The budget deficit stood at 6.6 per cent of GDP last year, according to the central bank, the State Bank of Pakistan (SBP), which warned that government borrowing was crowding out the private sector from access to credit. That reduces the prospects for economic growth in a country that is on the front line of the war against al Qaeda and where more than 5,000 people have been killed in bomb and gun attacks by insurgents since 2007. External forecasts for the current fiscal year see the budget deficit rising to about seven per cent of GDP, while economists warn the government is running out of ways to fund it — and reluctant to embrace reform with polls looming. Some see little alternative to a major financial crisis or a return to the IMF, which bailed out Pakistan with an $11.3 billion loan package in 2008 that stopped last November after Islamabad rejected strict reform demands.
“I think it’s possible they could have a real financial crisis by the middle of this year or the fall. I don’t think it’s a question of if, but when they go back to the IMF,” one Western diplomat said.
Pakistan’s tax revenues are among the lowest in the world at just 9.8 per cent of GDP in fiscal 2010-2011, says the Asian Development Bank, and less than two per cent of the population pays tax on their income. On top of this, the government shells out huge sums on electricity subsidies — about 1.5 per cent of GDP in 2010-11, according to the IMF — for a sector so blighted by mismanagement that most of the country suffers crippling power cuts. Pakistan has also missed out on payments from the United States for its efforts to fight militancy under the Coalition Support Fund (CSF).
This brought around $8.8 billion into Pakistan’s coffers between 2002 and 2011, including $1.5 billion in 2009-10, but Islamabad stopped claiming the money as ties with Washington collapsed in the wake of the raid that killed Osama bin Laden last year. “There’s not really any money coming in, and that being the case, the government is financing itself by borrowing from the local banks and the local banks aren’t seeing deposits coming in to keep up,” said Liz Martins, an economist with HSBC.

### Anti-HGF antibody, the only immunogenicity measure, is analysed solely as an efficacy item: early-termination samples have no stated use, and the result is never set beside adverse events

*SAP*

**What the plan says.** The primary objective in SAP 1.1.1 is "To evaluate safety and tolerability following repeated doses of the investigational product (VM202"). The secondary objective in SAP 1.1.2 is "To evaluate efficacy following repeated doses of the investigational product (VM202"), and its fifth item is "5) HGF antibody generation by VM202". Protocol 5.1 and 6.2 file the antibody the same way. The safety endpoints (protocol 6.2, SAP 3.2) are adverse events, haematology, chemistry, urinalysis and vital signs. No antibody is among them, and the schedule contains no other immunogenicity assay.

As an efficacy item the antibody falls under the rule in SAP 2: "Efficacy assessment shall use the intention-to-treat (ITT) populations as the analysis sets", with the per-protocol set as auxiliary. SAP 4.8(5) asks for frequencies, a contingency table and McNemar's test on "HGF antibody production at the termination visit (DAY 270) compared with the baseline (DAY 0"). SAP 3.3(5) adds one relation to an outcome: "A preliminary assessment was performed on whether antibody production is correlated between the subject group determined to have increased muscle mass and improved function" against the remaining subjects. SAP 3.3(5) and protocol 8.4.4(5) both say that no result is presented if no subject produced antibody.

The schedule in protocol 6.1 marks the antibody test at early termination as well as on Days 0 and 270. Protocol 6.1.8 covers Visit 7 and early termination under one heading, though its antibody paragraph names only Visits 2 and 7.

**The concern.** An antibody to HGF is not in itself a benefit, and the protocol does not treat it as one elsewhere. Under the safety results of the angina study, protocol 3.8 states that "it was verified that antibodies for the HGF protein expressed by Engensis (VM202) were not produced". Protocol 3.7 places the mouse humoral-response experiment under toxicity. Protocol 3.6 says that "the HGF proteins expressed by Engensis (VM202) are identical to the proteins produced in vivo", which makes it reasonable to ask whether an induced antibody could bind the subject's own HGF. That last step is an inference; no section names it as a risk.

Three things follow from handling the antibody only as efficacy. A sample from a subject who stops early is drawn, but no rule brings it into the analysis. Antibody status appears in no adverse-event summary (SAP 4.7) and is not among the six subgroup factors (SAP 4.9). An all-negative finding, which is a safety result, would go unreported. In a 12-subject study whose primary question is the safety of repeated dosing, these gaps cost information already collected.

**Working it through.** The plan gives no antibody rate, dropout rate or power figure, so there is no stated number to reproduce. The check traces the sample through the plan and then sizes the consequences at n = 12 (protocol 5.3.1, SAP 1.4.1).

The pressure on finance houses “means they have very limited money to lend to the private sector,” she said. “There’s no money coming from the IMF, no money coming from the bond markets, and international investors are very cautious.” Islamabad borrowed 365 billion rupees ($4 billion) from the banking system — both private banks and the SBP — in the first half of the current financial year, the central bank said in its second quarter economic report. With inflation already running at around 11 per cent, the alternative of printing money to pay debts opens the way to the nightmare of hyperinflation. The IMF says Pakistan needs to raise tax revenues substantially to reduce the deficit sustainably, but with an election due within months analysts do not expect Finance Minister Abdul Hafeez Shaikh to follow its advice in his budget on Friday. “I don’t think the government is able to bear the terms that come with going back to the IMF,” said Sartaj Aziz, former finance minister and vice chancellor of Beaconhouse National University. The situation was already serious, he warned. “The total expansion of currency is higher than ever, so it is already reaching dangerous levels. It has to be arrested by drastic remedial measures,” he said. Officials from the finance ministry were repeatedly contacted by AFP, but declined to comment on how they planned to finance the deficit.
In Pakistan, once a general election is called, an interim government takes power for three months while campaigning is under way and Aziz said he thought this would give the government a way to duck difficult budget decisions. “I think the government will be happy to wait until the election is called and hand the problem over to the caretaker government,” he said.